Barack Obama -- and the first 'African-Roman' emperor of Rome
I’m surprised that no-one seems to have spotted an obvious Roman parallel for the success of Barack Obama. Or have I missed it? In the second century AD, Lucius Septimius Severus became the first ‘African-Roman’ emperor of Rome. Like Obama he was of mixed race -- his father from Libya, his mother of European descent. He too had an outspoken and determined wife, from Syria. And his first task on coming to the throne in 193 AD was to deal with a military disaster in Iraq (‘Parthia’ as it was then known). The success of his surge was commemorated in the great arch, which remains to this day one of the most impressive monuments in the Forum at Rome.
The two little children he took with him to the palace did not fare so well. In fact they grew up to be murderous thugs – even if the elder, Caracalla, did go on to initiate the most daring extension of civic rights in the whole of world history. Once he had got rid of his brother (nastily murdered on his mother’s lap), he gave full Roman citizenship, and the legal privileges and protection that went with it, to all the free male inhabitants of the empire.
Did the success of Septimius Severus show that race no longer mattered in Roman politics? And is there a message in his story for the new president-elect?
If so, the message is a double-edged one. A few more African-Romans did make it to the higher echelons of the imperial government (in many cases members of the emperor’s own family, or his wife’s friends). But on the wider view, it was not so much that his race did not matter, but that the Roman upper class and the Roman media made sure that it simply was not seen.
We do not know for certain whether or not Septimius Severus was black. That is itself significant. One historian writing three hundred years after his lifetime claimed that he was ‘dark’, and one or two portrait statues appear to show him with African features. But the vast majority of images that survive make him look like any other Roman emperor before him – his whiteness over-emphasised by the shiny white marble in which he was so often portrayed. This was not a black man claiming the imperial throne for himself. This was the Roman imperial machine turning a man of colour into an emperor more or less indistinguishable from all his predecessors. The machine was making sure that race did not show.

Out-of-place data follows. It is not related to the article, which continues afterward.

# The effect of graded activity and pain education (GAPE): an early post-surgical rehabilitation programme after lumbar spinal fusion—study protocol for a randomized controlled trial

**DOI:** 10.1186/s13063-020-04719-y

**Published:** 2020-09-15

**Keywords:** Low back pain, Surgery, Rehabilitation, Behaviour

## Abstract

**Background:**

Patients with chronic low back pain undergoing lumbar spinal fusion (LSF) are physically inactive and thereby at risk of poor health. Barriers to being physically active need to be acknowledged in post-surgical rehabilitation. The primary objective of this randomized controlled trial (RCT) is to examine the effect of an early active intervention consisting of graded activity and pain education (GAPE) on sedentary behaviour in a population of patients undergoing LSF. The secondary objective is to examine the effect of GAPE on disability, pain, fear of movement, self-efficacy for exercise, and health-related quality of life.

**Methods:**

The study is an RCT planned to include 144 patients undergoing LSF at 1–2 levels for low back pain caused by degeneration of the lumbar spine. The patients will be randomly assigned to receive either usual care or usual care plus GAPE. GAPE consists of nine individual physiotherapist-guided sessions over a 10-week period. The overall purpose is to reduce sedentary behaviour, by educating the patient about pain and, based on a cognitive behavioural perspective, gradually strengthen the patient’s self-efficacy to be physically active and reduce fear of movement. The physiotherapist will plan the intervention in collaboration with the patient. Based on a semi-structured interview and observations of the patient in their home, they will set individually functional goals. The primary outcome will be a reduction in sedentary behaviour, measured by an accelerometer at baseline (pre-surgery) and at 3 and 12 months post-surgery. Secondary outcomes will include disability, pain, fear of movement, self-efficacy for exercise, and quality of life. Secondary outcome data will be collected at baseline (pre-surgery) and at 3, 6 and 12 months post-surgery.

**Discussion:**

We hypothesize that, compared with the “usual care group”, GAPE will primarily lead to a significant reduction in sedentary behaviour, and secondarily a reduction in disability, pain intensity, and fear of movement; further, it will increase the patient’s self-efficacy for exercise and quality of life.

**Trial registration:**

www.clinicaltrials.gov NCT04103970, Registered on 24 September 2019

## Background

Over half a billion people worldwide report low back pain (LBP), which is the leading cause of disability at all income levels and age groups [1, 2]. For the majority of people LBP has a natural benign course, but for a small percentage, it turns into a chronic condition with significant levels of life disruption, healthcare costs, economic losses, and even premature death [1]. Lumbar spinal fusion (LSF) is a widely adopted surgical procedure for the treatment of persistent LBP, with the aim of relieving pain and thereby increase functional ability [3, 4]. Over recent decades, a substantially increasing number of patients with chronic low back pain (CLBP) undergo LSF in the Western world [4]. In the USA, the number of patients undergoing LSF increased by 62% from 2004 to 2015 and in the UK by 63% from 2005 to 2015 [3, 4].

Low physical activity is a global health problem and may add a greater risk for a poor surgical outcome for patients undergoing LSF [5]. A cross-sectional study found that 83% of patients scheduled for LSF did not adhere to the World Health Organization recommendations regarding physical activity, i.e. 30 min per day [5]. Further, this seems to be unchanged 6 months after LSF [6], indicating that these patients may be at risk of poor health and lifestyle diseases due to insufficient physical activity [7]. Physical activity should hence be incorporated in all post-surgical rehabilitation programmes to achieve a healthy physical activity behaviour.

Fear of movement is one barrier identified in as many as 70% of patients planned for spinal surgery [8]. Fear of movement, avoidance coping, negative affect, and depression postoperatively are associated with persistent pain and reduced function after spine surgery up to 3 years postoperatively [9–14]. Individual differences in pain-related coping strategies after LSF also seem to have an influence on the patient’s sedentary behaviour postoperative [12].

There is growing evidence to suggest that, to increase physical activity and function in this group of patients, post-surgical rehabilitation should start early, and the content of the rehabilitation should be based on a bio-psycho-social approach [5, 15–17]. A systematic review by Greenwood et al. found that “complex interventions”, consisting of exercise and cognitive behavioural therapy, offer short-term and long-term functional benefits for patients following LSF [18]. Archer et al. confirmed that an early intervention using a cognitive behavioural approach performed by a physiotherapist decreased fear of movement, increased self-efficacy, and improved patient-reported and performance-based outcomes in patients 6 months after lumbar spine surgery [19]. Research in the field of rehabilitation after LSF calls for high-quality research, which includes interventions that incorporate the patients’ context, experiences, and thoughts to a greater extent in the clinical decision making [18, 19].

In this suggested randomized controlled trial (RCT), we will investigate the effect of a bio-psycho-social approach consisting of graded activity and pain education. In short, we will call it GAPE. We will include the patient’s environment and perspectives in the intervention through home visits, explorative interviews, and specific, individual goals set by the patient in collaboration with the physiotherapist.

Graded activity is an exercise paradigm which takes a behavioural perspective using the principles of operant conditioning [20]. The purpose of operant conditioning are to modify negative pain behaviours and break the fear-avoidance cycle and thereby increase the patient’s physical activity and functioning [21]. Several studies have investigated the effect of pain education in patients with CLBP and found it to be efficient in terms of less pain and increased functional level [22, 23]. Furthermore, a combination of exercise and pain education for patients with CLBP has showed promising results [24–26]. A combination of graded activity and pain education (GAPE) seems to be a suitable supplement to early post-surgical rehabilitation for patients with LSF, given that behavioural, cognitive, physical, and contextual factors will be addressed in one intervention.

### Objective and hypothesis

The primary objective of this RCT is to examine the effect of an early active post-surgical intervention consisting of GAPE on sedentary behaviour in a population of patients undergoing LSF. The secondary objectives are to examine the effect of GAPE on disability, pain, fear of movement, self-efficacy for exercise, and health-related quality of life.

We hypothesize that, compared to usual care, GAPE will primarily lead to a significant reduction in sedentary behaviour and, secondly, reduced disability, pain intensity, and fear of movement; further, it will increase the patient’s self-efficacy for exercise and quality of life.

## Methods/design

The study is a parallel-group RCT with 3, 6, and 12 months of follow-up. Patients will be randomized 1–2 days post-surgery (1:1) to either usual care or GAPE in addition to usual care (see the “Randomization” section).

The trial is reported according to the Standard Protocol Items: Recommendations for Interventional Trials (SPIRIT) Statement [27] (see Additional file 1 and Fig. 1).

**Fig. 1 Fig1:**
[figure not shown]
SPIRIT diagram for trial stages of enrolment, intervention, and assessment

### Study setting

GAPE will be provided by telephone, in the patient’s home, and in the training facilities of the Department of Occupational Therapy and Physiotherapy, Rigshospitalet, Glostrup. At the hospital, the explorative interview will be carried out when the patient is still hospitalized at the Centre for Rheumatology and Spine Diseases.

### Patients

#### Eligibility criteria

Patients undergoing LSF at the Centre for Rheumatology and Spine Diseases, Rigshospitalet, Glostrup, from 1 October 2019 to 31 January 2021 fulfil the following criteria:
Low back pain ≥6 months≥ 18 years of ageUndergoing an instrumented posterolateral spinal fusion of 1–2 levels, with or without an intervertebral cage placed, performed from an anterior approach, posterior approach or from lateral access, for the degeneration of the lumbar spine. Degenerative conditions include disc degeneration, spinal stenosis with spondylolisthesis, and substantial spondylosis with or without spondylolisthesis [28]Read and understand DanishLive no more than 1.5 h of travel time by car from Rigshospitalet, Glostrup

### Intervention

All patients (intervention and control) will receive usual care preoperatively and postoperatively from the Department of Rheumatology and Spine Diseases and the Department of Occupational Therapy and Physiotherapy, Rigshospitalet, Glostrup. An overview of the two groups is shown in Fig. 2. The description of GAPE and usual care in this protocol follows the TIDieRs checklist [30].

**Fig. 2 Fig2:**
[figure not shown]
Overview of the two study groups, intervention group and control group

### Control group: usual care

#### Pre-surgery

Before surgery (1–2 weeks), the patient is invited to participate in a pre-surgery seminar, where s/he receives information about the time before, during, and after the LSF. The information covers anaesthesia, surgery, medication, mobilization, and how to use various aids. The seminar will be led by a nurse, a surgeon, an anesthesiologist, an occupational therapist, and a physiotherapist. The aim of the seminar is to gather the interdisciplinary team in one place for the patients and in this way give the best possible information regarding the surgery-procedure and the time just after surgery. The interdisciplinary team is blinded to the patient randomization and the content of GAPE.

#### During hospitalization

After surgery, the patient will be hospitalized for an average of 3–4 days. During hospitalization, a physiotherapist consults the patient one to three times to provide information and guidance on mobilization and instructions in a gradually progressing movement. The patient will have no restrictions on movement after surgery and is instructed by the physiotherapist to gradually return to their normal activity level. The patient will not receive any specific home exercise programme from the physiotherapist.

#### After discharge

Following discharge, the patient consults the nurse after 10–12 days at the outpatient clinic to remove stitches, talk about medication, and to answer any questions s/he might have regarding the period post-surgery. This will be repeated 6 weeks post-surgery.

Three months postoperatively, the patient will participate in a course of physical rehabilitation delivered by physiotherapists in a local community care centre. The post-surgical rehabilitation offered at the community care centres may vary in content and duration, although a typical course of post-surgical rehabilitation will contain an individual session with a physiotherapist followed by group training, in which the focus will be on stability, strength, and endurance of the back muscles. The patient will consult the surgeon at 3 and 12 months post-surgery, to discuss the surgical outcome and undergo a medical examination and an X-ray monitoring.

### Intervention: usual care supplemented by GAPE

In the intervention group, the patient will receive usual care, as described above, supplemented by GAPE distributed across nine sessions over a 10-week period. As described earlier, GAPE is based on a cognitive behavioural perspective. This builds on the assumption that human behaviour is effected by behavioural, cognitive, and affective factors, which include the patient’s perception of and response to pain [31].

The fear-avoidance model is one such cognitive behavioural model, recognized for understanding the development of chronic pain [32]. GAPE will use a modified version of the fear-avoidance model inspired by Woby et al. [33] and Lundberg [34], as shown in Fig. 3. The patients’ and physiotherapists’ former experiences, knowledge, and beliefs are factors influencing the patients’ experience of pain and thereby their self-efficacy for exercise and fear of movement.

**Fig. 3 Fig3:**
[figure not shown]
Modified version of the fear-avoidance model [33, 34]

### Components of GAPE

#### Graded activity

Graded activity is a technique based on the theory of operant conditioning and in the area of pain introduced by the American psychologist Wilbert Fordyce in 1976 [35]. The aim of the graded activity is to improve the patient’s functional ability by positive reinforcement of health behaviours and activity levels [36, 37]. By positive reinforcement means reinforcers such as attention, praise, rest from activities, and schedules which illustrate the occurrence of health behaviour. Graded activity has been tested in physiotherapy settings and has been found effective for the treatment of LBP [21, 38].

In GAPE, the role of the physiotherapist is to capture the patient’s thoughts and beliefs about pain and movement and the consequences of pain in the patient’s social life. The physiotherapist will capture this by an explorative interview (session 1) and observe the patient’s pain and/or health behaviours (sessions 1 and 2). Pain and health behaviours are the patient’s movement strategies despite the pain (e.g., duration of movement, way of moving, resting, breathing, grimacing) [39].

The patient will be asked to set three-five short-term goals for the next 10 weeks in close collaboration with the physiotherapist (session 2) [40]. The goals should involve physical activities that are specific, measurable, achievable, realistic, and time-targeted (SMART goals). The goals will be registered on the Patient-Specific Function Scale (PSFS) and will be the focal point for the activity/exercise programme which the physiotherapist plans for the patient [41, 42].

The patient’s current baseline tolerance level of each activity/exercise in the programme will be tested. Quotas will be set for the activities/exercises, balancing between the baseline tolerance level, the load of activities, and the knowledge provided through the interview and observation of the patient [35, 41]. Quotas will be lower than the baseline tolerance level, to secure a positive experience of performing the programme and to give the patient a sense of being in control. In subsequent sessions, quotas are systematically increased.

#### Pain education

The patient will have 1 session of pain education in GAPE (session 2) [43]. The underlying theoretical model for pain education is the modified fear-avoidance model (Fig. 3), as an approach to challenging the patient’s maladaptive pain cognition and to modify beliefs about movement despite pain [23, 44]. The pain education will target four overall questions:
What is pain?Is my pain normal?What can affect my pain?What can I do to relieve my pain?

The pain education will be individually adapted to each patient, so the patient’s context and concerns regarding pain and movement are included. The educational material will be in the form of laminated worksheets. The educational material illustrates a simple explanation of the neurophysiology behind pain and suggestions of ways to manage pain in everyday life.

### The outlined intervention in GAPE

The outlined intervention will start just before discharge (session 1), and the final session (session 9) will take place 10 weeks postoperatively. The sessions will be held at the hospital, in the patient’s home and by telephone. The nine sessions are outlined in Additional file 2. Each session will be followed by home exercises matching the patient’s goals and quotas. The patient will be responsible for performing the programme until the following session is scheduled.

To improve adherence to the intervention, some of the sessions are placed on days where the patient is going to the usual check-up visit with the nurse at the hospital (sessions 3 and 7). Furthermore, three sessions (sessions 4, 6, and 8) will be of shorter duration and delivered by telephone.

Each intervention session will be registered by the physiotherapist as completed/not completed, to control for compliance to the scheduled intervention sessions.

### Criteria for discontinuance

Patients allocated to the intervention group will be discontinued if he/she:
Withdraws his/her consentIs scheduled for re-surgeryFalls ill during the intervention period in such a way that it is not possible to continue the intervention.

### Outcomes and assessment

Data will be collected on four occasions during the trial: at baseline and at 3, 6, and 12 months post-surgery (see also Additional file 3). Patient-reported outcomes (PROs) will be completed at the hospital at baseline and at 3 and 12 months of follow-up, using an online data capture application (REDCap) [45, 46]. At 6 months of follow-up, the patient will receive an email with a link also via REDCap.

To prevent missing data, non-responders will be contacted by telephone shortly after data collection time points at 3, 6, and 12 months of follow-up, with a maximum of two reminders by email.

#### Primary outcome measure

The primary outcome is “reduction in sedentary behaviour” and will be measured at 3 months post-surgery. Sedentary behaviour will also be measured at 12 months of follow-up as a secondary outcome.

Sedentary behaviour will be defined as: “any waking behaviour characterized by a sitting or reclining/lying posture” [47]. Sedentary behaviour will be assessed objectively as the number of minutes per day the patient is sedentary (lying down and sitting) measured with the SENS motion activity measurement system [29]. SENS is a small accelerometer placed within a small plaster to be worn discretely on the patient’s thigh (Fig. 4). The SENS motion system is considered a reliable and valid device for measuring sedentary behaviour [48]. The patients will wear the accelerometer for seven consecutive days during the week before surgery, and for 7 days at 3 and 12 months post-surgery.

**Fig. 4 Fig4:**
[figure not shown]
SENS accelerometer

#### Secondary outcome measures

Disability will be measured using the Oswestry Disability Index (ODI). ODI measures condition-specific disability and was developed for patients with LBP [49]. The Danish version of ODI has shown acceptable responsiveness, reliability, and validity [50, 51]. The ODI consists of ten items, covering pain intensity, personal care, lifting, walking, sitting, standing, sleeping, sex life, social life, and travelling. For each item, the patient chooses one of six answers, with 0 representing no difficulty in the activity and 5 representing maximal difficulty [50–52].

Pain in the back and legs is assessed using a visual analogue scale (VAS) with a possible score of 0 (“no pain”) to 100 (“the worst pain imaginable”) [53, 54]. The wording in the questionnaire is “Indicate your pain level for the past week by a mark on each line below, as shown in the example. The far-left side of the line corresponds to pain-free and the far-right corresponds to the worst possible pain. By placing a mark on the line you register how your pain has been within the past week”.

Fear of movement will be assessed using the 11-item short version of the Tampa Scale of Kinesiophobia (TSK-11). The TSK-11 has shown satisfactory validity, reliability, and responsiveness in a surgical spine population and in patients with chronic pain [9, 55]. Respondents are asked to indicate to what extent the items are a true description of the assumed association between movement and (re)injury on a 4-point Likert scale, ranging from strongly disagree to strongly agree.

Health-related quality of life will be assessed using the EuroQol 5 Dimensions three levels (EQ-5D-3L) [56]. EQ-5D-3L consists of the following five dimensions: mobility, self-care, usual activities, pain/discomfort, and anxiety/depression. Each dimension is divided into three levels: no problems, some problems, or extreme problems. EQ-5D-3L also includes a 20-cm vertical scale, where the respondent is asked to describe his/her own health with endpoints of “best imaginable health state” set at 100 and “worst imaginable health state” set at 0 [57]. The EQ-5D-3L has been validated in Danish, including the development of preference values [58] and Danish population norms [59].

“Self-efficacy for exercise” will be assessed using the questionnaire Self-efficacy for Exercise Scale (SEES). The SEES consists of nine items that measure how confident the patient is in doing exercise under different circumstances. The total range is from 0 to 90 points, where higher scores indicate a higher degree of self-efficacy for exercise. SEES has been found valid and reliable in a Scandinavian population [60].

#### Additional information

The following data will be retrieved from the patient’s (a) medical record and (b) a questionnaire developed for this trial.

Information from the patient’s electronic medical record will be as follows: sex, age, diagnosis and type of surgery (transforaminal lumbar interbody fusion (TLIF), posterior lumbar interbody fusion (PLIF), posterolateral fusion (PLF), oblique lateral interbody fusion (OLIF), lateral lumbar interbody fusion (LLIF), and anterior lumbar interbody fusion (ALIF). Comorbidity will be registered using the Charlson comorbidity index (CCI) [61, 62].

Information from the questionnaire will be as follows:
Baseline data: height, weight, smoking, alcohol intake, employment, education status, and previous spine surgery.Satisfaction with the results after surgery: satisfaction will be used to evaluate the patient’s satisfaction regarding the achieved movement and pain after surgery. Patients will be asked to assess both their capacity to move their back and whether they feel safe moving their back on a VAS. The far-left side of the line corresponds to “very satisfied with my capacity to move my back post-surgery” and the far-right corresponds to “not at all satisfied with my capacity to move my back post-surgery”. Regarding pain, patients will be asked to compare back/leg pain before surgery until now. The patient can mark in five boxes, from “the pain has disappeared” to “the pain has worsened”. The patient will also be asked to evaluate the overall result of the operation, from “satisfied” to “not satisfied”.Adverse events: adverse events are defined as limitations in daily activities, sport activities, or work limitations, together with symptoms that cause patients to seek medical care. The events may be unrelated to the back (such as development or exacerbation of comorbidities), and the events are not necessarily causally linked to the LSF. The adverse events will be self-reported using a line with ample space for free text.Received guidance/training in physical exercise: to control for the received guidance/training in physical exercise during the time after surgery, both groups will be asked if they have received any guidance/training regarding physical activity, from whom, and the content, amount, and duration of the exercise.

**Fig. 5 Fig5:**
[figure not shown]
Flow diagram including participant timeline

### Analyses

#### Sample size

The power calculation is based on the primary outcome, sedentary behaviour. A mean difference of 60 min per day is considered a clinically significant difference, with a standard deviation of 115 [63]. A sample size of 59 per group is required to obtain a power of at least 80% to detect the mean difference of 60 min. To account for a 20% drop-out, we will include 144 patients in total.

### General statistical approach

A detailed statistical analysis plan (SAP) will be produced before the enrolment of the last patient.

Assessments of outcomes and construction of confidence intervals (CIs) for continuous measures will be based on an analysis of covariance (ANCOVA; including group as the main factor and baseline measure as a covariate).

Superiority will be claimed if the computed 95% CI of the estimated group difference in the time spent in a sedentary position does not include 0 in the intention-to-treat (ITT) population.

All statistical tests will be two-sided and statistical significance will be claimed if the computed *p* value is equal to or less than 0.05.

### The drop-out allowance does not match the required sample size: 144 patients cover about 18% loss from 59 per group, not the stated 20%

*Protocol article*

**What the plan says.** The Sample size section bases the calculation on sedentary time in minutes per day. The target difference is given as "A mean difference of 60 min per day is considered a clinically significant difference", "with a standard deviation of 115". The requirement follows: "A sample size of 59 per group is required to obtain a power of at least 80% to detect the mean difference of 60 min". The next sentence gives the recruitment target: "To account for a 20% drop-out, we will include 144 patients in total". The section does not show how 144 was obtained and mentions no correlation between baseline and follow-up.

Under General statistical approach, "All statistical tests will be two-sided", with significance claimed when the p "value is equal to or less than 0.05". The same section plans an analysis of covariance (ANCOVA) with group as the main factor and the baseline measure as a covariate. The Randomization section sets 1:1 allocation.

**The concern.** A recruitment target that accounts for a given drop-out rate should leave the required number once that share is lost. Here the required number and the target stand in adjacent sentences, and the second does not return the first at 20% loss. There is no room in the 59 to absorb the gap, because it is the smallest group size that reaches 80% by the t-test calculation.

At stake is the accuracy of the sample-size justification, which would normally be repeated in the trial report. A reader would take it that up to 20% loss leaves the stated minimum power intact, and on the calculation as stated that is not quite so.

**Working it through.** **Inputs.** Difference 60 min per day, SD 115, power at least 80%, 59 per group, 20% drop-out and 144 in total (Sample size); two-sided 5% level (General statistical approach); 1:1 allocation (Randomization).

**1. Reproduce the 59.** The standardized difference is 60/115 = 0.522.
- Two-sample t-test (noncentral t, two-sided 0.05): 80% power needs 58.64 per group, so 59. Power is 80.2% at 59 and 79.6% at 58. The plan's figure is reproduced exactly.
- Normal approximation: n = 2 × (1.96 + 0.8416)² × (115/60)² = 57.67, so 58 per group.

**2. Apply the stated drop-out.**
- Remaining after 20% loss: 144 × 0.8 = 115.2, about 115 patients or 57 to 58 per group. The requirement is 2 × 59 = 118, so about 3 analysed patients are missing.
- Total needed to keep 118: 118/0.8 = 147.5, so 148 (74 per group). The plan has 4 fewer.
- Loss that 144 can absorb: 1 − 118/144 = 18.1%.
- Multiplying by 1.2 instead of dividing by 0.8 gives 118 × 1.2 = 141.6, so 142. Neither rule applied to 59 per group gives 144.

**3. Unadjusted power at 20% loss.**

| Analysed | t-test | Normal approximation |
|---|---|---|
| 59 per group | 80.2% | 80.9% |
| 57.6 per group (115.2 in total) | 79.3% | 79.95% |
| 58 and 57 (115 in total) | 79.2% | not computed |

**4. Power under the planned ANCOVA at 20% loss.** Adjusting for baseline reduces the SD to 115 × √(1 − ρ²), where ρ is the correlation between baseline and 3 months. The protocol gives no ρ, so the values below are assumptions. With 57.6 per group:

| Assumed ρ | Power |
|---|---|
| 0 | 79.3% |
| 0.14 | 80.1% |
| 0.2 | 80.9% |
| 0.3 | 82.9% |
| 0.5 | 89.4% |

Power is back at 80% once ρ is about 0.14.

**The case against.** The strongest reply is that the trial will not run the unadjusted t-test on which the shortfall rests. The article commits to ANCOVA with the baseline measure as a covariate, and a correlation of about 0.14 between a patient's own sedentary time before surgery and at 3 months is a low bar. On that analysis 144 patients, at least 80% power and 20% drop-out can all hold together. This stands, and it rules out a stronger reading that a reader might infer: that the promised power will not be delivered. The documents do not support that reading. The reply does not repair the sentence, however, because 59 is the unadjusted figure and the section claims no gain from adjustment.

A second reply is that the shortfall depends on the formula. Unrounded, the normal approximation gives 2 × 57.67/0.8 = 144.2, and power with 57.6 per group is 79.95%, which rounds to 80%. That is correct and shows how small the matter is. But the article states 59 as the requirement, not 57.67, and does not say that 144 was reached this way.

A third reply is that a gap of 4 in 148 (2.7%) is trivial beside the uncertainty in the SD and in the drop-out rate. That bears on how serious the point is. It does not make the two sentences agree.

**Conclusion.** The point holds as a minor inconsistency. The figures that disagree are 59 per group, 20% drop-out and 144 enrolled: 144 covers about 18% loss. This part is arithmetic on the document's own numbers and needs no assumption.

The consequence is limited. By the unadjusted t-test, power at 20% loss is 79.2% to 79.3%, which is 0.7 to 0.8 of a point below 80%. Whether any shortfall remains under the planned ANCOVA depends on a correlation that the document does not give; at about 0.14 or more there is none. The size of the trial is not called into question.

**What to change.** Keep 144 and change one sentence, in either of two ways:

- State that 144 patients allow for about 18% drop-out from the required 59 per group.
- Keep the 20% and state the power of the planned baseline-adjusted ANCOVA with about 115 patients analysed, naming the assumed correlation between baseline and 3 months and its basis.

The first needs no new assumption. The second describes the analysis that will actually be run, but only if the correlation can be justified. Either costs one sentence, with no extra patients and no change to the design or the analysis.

No-one is suggesting, of course, that Obama’s publicity team will attempt, literally, to whiten the image of the forty-fourth president. But the ‘Septimius Severus problem’ is already clear enough. Obama’s understandable decision not to mention his own ethnic identity, or anything else about race, in his acceptance speech had decided echoes of Septimius Severus’ image as a white emperor. The more you present Obama as any other president, and peddle the self-congratulatory clichés about the end of a raclal divide at the highest pinnacle of American politics, the more you are simply refusing to see that for most people in the US and the rest of the world race does still matter..
Most British women will recognise a much more recent political analogy. For ethnicity, read gender. Margaret Thatcher did almost nothing to advance the chances of other women in British public life, Quite the reverse. By making it look as if the gender wars were a conflict now decisively won --- when for millions of British women the battle had hardly begun -- the effect of Thatcher’s victory was to put back the cause of women for a generation at least.
Lets hope the same is not true for Obama – and that he doesn’t take the Septimius Severus route towards the same old orthodoxy of power. If race (or gender) is really not to matter it needs to be visible to us.